Research results provide important new guidance for ecological forestry in Eastern and Central Canada

    New book for forest practitioners to be pre-launched, changes in logging
    practices recommended

    QUEBEC CITY, Sept. 18 /CNW Telbec/ - The results from research projects
led by Québec researcher Dr. Sylvie Gauthier and a large team of scientists
from across Canada are providing important new guidance for the ways in which
tree harvesting can be used to effectively mimic natural forest disturbances.
Following the recommendations of Québec's Coulombe Commission, which called
for more ecologically-sensitive forest practices, researchers of the
Sustainable Forest Management (SFM) Network are filling gaps in knowledge
about how fire, insects, and other natural disturbances affect Canadian
forests. They are finding that by changing logging practices, forestry
companies can create conditions similar to natural disturbances as a way to
preserve forest biodiversity.
    Here are some selected research highlights:

    - The area of old-growth boreal forest has decreased as a result of
      current forestry practices and policy. However, alternative forest
      practices can be used to recreate old-growth forest conditions and
      decrease the potential loss of forest biodiversity.

    - Mimicking forest fire patterns is one way foresters can incorporate
      ecological patterns into their forest management. One approach has
      foresters calculating the area of forest that historically would burn
      annually. By controlling any natural forest fires, it is possible to
      harvest that equivalent area, replacing the proportion of territory
      that would have burned under a historical forest fire pattern. This
      system should be complemented with old-growth forest conservation

    - Tree growth and soil health can be improved after a forest fire. For
      example, the growth of some black spruce forests tends to slow down
      over time due to build-up of organic matter on top of the soil. Forest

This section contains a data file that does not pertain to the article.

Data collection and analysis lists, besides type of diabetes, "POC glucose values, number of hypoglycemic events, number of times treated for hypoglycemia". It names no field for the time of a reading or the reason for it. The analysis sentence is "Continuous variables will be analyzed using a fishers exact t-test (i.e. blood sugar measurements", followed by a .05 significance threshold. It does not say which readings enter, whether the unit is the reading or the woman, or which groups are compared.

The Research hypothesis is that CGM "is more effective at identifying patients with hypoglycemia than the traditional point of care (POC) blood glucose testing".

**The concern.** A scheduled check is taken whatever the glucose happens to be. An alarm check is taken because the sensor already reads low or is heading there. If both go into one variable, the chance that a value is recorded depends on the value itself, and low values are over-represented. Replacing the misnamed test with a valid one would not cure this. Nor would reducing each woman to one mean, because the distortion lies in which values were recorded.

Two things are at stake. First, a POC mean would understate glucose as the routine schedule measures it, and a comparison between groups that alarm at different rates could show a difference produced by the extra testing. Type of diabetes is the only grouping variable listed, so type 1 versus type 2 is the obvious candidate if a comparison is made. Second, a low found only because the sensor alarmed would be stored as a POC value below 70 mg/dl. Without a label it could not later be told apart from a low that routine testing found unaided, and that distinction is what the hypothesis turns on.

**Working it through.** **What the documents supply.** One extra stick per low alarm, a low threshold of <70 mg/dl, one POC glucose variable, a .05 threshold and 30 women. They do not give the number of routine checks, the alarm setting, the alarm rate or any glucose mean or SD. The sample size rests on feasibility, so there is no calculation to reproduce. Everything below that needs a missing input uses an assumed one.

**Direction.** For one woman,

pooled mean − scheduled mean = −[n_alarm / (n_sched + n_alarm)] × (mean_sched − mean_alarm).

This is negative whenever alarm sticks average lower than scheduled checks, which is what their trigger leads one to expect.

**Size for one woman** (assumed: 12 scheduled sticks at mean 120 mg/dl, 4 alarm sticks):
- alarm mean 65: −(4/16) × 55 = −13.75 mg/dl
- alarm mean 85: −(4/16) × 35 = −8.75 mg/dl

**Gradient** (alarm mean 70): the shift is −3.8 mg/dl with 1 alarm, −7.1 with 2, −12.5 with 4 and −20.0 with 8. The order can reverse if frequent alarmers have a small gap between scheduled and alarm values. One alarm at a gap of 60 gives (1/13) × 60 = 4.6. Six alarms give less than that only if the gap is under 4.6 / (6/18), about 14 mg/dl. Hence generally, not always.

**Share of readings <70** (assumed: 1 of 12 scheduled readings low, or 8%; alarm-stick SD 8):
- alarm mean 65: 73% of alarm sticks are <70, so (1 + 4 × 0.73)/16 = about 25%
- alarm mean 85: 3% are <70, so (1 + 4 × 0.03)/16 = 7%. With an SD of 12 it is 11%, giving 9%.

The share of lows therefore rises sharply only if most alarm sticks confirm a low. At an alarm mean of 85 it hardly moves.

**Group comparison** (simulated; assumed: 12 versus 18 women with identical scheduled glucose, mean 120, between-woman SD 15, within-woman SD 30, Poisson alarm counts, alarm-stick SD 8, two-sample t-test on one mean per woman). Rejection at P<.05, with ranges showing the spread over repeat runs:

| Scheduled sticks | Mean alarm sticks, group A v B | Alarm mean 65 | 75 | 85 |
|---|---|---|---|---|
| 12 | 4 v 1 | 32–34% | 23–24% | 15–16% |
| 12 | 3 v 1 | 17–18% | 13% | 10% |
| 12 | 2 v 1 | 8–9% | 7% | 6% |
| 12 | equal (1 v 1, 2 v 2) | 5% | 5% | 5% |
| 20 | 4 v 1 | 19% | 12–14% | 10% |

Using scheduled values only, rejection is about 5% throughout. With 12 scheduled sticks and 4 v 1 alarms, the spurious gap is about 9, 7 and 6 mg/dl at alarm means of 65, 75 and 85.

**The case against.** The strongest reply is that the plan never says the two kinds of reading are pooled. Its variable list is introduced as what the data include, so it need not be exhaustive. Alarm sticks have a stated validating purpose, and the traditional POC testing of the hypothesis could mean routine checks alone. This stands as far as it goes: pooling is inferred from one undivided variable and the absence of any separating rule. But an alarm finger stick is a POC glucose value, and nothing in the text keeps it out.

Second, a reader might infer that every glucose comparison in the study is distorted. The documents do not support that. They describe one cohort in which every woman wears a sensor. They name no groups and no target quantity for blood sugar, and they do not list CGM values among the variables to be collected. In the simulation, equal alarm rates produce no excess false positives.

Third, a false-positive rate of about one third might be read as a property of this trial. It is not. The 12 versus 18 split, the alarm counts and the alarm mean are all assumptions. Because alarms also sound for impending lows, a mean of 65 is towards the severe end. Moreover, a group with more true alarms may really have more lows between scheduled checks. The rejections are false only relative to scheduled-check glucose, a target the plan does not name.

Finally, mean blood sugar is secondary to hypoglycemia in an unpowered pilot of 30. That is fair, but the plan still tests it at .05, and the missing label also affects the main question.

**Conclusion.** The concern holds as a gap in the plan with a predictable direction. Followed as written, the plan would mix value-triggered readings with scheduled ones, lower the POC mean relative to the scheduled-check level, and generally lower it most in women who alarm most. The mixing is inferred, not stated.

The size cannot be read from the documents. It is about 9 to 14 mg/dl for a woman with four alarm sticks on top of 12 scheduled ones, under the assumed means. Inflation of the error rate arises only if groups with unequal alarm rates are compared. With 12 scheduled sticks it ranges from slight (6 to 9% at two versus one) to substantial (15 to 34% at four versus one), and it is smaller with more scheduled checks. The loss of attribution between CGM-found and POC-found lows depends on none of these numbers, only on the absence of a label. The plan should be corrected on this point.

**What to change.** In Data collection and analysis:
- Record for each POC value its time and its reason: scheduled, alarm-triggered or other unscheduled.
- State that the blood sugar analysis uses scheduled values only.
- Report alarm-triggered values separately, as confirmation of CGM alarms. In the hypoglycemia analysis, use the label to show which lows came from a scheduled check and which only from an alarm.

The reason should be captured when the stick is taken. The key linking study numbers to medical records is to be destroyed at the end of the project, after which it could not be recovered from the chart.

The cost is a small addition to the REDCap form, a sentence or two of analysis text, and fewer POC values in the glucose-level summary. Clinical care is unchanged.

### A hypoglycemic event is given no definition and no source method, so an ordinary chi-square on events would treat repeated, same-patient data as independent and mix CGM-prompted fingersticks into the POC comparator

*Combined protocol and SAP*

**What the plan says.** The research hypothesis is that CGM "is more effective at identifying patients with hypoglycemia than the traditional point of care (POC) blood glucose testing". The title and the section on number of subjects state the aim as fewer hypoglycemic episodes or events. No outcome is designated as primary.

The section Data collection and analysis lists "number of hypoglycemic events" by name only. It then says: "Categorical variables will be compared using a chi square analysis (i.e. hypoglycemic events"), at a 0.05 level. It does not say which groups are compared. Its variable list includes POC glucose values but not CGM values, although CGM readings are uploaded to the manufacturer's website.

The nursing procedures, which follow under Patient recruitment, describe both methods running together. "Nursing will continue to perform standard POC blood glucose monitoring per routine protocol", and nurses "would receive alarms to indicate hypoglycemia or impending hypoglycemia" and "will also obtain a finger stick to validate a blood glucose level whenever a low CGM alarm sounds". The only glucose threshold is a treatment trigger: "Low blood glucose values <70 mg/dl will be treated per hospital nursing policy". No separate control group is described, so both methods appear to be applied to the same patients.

fires usually burn this organic layer, releasing nutrients into the
      tree and soil. Current logging practices often do not disturb this
      thick organic layer and may actually reduce new tree seedling growth.
      The researchers suggest various alternative techniques, including for
      example, controlled burning to disturb the soil surface.

    These and other findings will be discussed at a SFM Network workshop at
the Carrefour Conference on Forestry Research - Room 206 B, Québec Congress
Centre, Quebec City on September 19, 2007, from 8:30 a.m. to 5 p.m. Among the
organizations whose research will be featured include: Abitibi-Bowater,
Tembec, Louisiana Pacific, and the Québec provincial government. Following
this workshop, at 5:00 p.m., there will be a pre-launch of a new book for
forest practitioners on ecosystem-based management edited by Dr. Sylvie

    Media are invited to attend the workshop and book pre-launch. Interview
    and photo opportunities will be available. SFM Network Conference Link:

    About The Sustainable Forest Management Network

    The Sustainable Forest Management Network, a Network of Centres of
Excellence (NCE), facilitates collaborative, applied research partnerships
among 30 industry, government, Aboriginal, and non-government partners in
supporting the work of 196 researchers. Their research efforts are
accomplished thanks to more than 300 highly qualified personnel working at
38 participating institutions across Canada. The Network's objective is to
bring all these partners together to explore the foundations of sustainable
forest management using the best available knowledge by considering the three
dimensions of sustainability (ecological, economic and social, including
scientific and traditional ecological knowledge).

For further information:

For further information: Anne Godbout, SFM Network, (514) 398-8697,; Dr. Sylvie Gauthier, Natural Resources Canada,
Canadian Forest Service, (418) 648-5829,

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